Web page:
Wednesday, February 27, 2002
Steamboat Springs With all but one of its players possibly coming back, Montrose is a different team than the one Steamboat pounded 56-34 last season in the semifinal round of the district tournament.
When the Sailors face the Indians at 8:15 p.m. today in the first round of the district tournament in Grand Junction, it will be a team with a deadlier 3-point threat and a faster transition than the one the Sailors played almost a year ago.
Along with the addition of new coach Steve Hill, the team has highly improved in its ball movement, has a better transition game and runs an offense that allows more players to find open
"It is a more open style of basketball. If we can run and transition down, everybody can shoot the 3s. I feel (last year) was a more disciplined and strict offense."
The Indians' biggest scoring threat comes from guard Zach Smith who averages close to 15 points a game.
However, Montrose also brings even scoring around the perimeter with Miles Scheer, Bryce Caroll, Stefon Patton and Tim Brown. The strong inside play of J.T. Shelton and Taylor Cox will also be a factor.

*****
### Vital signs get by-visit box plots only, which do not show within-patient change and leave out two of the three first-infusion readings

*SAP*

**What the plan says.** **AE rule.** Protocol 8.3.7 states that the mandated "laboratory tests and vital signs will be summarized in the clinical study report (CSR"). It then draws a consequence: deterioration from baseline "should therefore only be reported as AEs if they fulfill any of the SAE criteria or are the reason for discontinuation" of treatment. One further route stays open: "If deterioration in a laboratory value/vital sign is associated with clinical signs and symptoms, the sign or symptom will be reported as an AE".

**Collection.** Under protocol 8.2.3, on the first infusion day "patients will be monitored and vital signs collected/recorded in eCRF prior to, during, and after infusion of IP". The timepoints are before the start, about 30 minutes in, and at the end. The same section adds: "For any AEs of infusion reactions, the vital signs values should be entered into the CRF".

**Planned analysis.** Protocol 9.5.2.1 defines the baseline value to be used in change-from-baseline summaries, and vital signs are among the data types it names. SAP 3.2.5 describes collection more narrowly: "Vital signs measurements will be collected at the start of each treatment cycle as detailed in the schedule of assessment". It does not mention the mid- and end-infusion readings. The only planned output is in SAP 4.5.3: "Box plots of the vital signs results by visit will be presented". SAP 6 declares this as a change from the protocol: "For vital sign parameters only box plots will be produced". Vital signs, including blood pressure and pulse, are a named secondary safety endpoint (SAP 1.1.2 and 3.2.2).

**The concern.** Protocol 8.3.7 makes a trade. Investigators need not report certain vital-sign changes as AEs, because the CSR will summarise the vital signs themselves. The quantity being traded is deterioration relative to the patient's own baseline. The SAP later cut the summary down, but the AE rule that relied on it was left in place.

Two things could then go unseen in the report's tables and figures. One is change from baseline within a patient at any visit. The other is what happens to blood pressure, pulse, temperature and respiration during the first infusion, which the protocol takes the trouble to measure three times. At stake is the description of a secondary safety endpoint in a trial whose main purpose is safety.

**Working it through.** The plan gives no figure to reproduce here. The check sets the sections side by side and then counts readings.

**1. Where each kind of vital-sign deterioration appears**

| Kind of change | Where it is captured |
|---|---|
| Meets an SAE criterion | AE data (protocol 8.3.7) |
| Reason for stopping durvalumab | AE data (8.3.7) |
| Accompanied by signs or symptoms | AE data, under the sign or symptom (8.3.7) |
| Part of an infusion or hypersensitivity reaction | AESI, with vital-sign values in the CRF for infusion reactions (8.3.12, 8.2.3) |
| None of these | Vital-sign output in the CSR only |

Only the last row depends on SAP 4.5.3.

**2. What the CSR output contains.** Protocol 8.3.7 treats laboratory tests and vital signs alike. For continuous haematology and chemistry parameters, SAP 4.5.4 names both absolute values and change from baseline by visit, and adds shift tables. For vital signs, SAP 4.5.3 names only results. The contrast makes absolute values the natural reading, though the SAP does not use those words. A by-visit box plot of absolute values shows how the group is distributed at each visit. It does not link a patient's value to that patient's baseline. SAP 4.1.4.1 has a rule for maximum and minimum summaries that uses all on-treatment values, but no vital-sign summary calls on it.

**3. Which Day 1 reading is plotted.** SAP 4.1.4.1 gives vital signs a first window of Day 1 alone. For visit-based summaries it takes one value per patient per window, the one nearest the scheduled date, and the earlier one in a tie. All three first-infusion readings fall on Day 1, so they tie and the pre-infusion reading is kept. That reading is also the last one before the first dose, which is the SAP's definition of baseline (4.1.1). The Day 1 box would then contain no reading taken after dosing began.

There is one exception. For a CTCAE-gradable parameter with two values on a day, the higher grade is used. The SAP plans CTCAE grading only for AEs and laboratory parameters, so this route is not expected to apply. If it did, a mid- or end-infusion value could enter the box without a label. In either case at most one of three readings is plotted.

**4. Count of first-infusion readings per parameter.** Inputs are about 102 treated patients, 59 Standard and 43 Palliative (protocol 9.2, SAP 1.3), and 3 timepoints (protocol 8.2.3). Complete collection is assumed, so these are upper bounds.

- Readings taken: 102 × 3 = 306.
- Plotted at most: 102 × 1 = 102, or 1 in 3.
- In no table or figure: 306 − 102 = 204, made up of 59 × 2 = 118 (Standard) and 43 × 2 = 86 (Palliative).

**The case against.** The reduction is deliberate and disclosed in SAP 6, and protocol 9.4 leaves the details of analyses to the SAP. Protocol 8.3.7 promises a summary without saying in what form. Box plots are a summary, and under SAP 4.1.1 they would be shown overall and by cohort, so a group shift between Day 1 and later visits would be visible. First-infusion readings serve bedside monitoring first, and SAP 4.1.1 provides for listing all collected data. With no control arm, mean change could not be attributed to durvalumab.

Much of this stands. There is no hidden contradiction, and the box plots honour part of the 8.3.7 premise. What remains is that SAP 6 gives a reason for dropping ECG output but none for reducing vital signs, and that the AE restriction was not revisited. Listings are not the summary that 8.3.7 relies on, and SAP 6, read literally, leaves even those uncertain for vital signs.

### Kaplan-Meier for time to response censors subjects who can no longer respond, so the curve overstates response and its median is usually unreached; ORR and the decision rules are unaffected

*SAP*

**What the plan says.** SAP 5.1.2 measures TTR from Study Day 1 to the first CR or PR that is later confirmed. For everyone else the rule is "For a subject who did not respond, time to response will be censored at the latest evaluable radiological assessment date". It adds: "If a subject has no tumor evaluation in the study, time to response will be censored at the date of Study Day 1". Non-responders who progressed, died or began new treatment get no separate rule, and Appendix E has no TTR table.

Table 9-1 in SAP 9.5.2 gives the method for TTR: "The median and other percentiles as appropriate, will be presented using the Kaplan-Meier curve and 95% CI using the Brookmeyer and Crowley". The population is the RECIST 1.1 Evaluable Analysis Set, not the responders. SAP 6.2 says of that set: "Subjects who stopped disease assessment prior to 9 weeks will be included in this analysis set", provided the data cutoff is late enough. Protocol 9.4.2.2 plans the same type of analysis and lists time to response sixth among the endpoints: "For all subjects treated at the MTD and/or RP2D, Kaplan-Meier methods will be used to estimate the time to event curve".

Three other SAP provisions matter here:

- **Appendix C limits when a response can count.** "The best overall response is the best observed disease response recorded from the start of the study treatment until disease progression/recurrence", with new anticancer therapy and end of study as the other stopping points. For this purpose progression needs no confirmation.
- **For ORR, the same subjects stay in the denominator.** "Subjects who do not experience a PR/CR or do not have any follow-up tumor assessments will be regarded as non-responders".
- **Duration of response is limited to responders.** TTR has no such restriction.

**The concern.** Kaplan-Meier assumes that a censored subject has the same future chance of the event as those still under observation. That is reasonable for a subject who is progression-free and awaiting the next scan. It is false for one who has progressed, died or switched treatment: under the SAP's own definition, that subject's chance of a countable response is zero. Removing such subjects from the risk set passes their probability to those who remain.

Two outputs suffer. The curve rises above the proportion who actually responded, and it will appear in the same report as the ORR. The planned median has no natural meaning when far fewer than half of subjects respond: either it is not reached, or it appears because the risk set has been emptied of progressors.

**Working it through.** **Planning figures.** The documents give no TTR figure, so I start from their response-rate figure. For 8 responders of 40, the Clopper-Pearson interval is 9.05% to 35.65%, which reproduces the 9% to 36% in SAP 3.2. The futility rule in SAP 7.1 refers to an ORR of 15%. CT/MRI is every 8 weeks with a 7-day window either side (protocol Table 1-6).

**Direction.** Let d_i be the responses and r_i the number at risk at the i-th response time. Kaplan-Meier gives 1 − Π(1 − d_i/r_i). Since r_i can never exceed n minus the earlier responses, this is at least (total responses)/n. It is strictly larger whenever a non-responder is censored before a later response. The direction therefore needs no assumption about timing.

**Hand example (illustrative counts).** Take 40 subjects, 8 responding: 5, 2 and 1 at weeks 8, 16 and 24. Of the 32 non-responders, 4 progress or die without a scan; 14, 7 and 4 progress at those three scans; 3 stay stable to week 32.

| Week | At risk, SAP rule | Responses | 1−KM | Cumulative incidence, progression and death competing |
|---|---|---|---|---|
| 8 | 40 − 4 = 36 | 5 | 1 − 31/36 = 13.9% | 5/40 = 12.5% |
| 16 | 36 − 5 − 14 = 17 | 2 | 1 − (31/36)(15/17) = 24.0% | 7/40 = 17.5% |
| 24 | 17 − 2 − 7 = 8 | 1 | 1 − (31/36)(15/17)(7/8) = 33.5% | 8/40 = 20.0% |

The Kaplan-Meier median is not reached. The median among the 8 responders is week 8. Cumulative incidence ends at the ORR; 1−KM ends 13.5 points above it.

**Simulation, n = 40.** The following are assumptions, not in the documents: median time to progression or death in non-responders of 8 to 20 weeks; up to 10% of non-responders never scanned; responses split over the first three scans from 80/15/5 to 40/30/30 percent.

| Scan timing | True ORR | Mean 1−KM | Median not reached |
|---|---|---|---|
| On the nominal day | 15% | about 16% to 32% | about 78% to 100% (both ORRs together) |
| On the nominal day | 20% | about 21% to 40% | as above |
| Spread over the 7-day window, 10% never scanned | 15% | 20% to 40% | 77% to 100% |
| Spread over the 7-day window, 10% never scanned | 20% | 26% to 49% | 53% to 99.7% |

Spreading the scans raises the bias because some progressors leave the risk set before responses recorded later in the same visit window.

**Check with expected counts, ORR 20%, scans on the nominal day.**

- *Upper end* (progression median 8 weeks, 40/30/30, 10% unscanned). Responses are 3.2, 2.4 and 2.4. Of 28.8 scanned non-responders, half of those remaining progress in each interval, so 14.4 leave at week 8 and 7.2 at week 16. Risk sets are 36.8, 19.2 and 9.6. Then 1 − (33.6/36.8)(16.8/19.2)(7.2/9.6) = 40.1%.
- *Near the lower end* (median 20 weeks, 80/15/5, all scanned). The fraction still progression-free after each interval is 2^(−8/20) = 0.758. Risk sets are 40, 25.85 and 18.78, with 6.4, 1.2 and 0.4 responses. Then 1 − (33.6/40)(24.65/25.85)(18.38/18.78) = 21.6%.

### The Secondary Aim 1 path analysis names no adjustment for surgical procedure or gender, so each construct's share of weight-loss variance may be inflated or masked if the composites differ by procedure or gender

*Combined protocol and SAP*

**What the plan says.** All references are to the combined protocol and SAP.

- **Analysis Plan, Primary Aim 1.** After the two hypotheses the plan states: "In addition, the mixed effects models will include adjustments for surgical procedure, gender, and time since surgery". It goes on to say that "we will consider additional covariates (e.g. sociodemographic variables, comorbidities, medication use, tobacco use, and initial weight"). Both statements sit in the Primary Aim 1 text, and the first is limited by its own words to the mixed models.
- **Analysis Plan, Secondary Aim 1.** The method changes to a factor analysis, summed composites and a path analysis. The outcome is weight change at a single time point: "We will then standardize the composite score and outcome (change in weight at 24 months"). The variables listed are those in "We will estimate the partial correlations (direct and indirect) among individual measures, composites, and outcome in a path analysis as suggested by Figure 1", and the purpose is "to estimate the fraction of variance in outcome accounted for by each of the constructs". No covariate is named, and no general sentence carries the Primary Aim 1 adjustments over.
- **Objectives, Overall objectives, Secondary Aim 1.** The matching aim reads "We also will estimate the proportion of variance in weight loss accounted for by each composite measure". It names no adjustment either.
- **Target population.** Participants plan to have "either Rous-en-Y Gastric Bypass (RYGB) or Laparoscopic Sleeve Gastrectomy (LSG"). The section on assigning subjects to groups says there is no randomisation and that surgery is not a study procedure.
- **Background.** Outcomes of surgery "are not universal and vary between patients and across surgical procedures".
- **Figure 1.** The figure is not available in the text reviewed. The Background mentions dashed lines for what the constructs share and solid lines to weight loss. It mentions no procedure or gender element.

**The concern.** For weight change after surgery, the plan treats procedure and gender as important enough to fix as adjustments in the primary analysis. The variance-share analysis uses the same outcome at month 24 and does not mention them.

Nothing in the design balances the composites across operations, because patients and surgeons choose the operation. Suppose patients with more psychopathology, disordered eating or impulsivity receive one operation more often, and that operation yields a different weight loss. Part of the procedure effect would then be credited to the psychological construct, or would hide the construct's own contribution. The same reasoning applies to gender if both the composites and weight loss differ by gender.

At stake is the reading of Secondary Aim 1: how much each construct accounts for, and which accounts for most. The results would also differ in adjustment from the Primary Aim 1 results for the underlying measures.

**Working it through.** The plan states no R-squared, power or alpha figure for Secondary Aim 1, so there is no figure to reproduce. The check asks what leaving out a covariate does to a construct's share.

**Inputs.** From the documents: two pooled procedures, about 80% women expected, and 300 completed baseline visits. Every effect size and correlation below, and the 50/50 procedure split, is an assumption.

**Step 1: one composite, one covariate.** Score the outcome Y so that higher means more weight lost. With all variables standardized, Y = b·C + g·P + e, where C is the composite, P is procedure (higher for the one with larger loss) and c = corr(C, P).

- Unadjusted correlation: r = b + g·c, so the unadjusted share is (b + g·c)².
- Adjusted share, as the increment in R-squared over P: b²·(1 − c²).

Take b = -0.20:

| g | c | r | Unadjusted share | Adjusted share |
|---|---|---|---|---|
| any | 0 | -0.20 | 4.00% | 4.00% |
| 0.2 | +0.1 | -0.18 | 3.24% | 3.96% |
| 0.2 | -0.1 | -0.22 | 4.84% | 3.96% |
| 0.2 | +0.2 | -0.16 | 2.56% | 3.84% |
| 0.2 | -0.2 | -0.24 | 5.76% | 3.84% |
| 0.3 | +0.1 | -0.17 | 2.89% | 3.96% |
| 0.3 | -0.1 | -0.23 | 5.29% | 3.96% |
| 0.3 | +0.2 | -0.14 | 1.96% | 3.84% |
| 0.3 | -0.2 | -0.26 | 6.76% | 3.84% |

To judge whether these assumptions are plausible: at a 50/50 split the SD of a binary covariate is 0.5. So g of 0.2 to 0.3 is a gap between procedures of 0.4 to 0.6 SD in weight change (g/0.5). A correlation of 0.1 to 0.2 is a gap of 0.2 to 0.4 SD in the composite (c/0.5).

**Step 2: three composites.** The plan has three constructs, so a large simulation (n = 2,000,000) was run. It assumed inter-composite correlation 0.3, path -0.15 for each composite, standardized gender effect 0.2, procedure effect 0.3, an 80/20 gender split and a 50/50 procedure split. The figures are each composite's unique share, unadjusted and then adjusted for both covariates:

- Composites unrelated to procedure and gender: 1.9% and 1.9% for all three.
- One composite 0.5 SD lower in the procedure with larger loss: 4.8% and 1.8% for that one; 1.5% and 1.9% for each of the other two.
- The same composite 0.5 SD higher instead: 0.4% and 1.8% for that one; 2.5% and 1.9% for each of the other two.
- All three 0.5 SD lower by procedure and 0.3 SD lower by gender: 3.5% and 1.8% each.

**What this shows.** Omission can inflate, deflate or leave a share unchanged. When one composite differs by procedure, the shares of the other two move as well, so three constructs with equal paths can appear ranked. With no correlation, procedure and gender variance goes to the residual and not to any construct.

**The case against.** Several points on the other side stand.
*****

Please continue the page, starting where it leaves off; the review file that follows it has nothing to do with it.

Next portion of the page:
"That is the other nice thing (about this year's team). They all can shoot the 3s. If they want to leave us open, then we'll definitely shoot it," Hill said.
When Montrose went up against Montezuma-Cortez, one of the top 4A schools in the state, 21 of its points came from 3-point baskets.
And those treys are the biggest concern for the Sailors.
"It's really important on how we defend, on the defensive transition, on the five-on-five in halfcourt," Sailors coach Kelly Meek said.
Although Smith is a constant in the Indians' lineup, Hill said his other starting four often depends on the other team's lineup.
"Basically, it depends on how other teams start and how we match up with them if we want to go to a bigger or a quicker line-up," Hill said.
With a 2-8 record in the Southwestern Conference, Mont-
rose comes into the tournament in fifth place in the six-team league. The league, however, includes four 5A schools and Montezuma-Cortez, the favorite heading into the Western Slope district tournament.
"It's a little bigger school, a little better talent pool to pull from," Hill said. "We have to play tougher competition. It has to help you. It makes you step up and play at a higher level."
Montrose's overall record is 7-11, including a 53-38 win over Palisade and a 58-48 loss to Rifle.
Against the Bears, Hill said his team had trouble defending their big man, 6-foot-9 Carl Day, a problem that has faced the Indians all season.
"We really struggle with the big kids," Hill said.
With a win meaning an automatic berth into the regional tourney, tonight's game is crucial for both teams.